Arm Announces Mali-G76 GPU: Scaling up Bifrostby Ryan Smith & Andrei Frumusanu on May 31, 2018 3:00 PM EST
The Mali G76 µarch - Fine Tuning It
Section by Ryan Smith
While the biggest change in the G72 is by far Arm’s vastly wider cores, it’s not the only change to come to the Bifrost architecture. The company has also undertaken a few smaller changes to further optimize the architecture and improve performance efficiency.
First off, within their ALUs Arm has added support for Int8 dot products. These operations are becoming increasingly important in machine learning inference, as it’s a critical operation in processing neural networks and despite the limited precision, is still deep enough for basic inference in a number of cases. To be sure, even the original Bifrost already natively supported Int8 data types, including packing 4 of them into a single lane, but G76 becomes the first to be able to use them in a dot product in a single cycle.
As a result, Arm is touting a 2.7x increase in machine learning performance. This will of course depend on the workload – particularly the framework and model used – so it’s just a high-level approximation. But Arm is betting big on machine learning, so significantly speeding up GPU machine learning inference gives Arm’s customers another option for efficiently processing these neural networks.
Meanwhile, in part as a consequence of the better scalability of Mali-G76’s core design, Arm has also taken a look at other aspects of GPU scalability to improve performance. Their research found that another potential scaling bottleneck is the tiler, which could block the rest of the GPU if it stalled during a polygon writeback. As a result, Arm has moved from an in-order writeback mechanism to an out-of-order writeback mechanism, allowing for polygons to be written back with more flexibility by bypassing those writeback stalls. Unfortunately Arm is being somewhat mum here on how this was implemented – generally changing an in-order process to out-of-order is not a simple task – so we haven’t been given much other information on the matter.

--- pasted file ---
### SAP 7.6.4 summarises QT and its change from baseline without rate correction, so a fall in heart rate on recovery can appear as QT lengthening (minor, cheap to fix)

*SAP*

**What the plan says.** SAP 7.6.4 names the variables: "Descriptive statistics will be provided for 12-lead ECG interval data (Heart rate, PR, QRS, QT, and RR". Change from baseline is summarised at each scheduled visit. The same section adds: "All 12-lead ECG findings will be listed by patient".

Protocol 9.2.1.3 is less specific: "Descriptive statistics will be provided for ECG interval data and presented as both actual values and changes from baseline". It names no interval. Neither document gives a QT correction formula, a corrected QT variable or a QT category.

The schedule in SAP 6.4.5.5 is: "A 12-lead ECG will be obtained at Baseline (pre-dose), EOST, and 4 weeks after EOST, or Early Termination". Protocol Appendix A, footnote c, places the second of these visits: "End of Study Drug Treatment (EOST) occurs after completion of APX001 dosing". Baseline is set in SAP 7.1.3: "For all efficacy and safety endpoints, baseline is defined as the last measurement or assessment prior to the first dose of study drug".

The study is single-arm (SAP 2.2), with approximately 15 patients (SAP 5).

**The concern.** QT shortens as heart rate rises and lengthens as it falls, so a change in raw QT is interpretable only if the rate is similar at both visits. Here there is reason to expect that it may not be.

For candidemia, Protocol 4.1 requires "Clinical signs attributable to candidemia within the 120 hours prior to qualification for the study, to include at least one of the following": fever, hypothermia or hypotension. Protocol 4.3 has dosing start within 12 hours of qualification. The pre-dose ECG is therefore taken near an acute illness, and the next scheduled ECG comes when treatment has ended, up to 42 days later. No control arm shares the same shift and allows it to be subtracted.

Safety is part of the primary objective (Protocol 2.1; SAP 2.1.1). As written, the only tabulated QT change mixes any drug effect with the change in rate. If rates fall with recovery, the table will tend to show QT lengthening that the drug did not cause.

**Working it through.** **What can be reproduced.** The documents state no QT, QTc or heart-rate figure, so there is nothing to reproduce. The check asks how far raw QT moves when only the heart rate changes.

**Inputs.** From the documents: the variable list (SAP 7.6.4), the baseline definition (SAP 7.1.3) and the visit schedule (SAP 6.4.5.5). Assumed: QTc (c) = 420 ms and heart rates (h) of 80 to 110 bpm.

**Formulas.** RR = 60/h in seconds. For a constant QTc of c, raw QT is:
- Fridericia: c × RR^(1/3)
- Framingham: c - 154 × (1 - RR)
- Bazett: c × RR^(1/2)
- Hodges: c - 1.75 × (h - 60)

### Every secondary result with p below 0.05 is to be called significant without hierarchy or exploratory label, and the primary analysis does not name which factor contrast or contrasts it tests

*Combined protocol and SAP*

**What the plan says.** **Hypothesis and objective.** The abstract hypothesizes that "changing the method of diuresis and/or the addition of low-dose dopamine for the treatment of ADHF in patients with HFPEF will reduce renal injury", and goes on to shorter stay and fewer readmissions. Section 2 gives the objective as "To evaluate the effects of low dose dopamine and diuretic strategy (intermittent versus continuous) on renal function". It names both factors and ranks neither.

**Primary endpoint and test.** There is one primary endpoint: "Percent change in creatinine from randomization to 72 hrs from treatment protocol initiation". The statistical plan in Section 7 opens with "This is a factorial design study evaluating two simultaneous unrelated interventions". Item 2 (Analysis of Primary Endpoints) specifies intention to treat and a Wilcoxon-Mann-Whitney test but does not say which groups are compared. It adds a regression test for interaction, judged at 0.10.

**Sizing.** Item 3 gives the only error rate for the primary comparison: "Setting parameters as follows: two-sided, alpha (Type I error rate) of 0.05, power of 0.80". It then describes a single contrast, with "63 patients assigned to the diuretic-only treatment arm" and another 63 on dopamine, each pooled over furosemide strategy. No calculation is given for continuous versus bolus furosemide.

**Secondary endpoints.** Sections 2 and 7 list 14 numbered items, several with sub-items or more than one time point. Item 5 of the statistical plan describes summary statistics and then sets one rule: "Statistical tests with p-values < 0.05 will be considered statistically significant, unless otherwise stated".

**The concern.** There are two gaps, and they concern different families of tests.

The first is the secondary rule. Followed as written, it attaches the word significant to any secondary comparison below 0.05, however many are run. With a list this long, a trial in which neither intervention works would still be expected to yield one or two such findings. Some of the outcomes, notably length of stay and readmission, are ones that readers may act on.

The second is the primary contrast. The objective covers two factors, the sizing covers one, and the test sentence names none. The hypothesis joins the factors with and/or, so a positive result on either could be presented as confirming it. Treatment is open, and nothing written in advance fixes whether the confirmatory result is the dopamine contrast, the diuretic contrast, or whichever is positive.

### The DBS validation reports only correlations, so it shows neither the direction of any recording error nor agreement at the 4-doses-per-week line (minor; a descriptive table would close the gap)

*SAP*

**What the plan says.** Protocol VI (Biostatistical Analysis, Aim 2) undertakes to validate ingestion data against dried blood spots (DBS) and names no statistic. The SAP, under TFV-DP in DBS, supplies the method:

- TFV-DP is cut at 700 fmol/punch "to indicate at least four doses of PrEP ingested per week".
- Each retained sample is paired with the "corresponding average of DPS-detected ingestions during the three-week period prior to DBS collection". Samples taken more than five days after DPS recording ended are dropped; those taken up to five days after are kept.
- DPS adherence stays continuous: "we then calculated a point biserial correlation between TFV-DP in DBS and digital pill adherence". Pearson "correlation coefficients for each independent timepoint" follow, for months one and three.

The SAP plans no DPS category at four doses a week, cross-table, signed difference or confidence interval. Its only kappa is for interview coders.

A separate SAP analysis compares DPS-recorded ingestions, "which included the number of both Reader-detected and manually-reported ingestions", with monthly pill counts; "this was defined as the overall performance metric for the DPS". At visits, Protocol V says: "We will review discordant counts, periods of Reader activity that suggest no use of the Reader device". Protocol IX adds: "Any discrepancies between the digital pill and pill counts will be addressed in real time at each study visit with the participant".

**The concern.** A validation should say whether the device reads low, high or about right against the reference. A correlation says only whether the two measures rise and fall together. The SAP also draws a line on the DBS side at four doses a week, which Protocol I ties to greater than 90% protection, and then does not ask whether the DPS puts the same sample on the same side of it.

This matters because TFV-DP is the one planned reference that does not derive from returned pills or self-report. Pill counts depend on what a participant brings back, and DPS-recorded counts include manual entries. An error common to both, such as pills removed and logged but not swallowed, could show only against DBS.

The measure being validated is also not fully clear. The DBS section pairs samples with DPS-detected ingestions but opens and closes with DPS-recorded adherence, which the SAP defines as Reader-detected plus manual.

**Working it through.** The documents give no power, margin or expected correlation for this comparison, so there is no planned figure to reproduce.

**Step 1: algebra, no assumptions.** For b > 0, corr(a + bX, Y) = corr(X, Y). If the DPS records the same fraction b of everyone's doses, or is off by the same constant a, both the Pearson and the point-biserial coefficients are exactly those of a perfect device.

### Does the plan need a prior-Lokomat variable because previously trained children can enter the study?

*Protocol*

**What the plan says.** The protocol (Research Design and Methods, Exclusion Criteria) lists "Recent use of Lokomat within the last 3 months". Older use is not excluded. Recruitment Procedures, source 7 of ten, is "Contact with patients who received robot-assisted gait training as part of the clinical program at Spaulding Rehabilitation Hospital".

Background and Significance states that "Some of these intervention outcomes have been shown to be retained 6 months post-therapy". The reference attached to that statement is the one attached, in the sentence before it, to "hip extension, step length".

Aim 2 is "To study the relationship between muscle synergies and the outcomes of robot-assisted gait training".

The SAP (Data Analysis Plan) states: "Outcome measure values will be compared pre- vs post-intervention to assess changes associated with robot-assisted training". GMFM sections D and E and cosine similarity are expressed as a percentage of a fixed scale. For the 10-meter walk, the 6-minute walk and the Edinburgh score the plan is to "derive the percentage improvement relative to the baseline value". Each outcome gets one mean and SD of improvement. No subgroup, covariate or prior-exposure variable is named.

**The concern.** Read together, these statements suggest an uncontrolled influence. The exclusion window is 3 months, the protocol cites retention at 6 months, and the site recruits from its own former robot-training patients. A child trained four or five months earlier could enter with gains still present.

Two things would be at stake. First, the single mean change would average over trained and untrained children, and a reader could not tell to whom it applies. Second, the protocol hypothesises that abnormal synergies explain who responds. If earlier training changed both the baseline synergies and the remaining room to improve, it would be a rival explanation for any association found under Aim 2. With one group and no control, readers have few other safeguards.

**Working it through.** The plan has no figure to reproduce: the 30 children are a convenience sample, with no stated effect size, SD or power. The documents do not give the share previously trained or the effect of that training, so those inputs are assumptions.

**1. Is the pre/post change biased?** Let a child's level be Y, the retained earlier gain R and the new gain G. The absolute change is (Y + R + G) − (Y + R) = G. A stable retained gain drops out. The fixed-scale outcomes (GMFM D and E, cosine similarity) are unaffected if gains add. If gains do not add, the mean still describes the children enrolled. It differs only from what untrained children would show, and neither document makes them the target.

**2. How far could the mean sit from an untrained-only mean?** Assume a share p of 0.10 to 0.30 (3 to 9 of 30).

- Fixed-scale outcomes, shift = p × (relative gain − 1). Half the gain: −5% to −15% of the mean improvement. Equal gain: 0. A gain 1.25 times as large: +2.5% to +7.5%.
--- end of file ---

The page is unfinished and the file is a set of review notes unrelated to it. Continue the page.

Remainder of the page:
Arm has also made a subtle but important change to how their tile buffers can be used in an effort to keep more traffic local to the GPU core. In certain cases, it’s now possible for applications that run out of color tile buffer space to spill over into the depth tile buffer. Arm is specifically citing workloads involving heavy use of multiple render targets without MSAA for driving this change; the lack of MSAA means that the depth tile buffer is used only sparingly, while the multiple render targets quickly chew through the color tile buffer rather quickly. The net result of this is that it cuts down on the number of trips that need to be made to main memory, which is a rather expensive operation.
Speaking of spilling, G76’s thread local storage mechanism has also been optimized for how it handles register spills. Now the GPU will attempt to group data chunks from spills together so that they can be more easily fetched in the future. This is as opposed to how earlier GPUs did it, where register spills were scattered based on which SIMD lane the data ultimately belonged to.